Why do songs get inextricably stuck in our heads? Experts say the culprits are earworms. No, they're not parasites(寄生虫) that crawl into your ear and lay musical eggs in your brain, but they are parasitic in the sense that they get lodged in your head and cause a sort of "cognitive itch" or "brain itch" -- a need for the brain to fill in the gaps in a song's rhythm.
When we listen to a song, it triggers a part of the brain called the auditory cortex(听觉皮层). Researchers at Dartmouth University found that when they played part of a familiar song to research subjects, the participants' auditory cortex automatically filled in the rest -- in other words, their brains kept "singing" long after the song had ended. The only way to "scratch" brain itch is to repeat the song over and over in your mind. Unfortunately, like with mosquito bites, the more you scratch the more you itch, and so on until you're stuck in an unending song cycle.
There are many other theories about why songs get stuck in our heads. Some researchers say stuck songs are like thoughts we're trying to suppress. The harder we try not to think about them, the more we can't help it. Other experts claim that earworms are simply a way to keep the brain busy when it's idling. Just as there are many theories, there are many names for the phenomenon. It's been called everything from "repetunitis" to "melodymania."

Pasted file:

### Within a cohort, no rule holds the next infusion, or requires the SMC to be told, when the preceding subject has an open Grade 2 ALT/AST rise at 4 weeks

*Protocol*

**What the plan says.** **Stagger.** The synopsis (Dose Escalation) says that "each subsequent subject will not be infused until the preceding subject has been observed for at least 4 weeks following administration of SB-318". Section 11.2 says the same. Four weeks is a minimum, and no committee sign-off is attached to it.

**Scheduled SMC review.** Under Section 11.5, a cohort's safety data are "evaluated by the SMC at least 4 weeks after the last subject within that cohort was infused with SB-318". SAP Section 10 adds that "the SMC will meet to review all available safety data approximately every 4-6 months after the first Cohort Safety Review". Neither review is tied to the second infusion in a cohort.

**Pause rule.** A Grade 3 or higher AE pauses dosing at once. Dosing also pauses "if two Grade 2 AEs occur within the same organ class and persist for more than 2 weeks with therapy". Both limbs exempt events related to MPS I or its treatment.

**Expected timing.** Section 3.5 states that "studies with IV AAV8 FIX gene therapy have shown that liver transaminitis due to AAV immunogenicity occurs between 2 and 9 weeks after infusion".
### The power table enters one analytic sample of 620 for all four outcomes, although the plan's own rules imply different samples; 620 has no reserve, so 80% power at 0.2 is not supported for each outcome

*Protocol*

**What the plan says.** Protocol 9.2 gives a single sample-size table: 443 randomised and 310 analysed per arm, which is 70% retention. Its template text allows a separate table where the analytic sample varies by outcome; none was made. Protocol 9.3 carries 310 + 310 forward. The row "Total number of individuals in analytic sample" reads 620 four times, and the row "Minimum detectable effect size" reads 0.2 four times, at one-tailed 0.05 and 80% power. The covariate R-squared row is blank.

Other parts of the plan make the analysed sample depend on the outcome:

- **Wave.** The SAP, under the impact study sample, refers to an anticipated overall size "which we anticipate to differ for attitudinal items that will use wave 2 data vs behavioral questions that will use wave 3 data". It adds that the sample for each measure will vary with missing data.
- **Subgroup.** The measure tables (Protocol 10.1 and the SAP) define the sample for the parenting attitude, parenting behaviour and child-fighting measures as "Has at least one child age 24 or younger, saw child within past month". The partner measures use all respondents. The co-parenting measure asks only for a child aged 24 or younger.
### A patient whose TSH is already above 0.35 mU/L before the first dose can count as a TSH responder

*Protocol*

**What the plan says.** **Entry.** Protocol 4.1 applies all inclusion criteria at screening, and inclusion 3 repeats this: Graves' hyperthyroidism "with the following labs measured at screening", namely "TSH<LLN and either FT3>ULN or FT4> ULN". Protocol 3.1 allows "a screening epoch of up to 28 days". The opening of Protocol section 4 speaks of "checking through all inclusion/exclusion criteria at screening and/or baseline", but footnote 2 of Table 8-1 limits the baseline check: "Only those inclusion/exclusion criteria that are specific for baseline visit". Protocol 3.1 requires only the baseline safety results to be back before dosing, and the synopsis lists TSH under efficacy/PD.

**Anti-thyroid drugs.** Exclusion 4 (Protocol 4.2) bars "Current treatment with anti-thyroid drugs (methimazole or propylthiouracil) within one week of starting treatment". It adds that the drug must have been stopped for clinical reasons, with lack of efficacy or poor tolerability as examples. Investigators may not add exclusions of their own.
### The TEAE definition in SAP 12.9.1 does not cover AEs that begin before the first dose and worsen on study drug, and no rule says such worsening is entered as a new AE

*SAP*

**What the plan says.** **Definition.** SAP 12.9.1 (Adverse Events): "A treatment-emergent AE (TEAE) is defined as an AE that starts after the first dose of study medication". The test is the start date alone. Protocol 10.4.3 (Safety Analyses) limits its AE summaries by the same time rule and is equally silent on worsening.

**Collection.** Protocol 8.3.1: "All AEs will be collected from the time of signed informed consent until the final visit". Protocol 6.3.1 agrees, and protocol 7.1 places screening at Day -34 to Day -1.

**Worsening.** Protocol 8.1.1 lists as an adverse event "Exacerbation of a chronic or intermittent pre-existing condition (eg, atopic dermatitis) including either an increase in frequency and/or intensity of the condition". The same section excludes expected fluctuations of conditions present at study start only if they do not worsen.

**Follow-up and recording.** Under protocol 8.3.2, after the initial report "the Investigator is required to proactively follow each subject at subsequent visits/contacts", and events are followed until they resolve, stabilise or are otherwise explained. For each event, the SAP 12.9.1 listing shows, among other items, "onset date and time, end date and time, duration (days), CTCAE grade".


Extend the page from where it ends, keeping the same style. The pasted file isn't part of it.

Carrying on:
James Kellaris, a marketing professor at the University of Cincinnati College of Business Administration, has done research on earworms and brain itch, and he's found that as many as 99 percent of us have fallen prey to them at one time or another. Kellaris says women, musicians and people who are neurotic, tired or stressed are most prone to earworm attacks. With musicians, it makes sense because they're listening to music continuously, but Kellaris isn't sure why women are more susceptible to earworms.
Researchers also aren't sure why some songs are more likely to get stuck in our heads than others, but everyone has their own tunes that drive them crazy. Often the songs have a simple, upbeat melody; catchy, repetitive lyrics; and a surprise such as an extra beat or unusual rhythm -- the same factors that made the songs or jingles popular in the first place (like the Chili's, "I want my baby back baby back baby back ribs" jingle, which made Kellaris' list of the most insidiously "stuck" songs).
Don't worry if you keep getting songs stuck in your head -- it doesn't mean there's anything wrong with you. However, if you actually hear music that isn't there, see a psychologist or other mental health professional. It could be a sign of endomusia -- an obsessive condition in which people hear music that isn't really playing.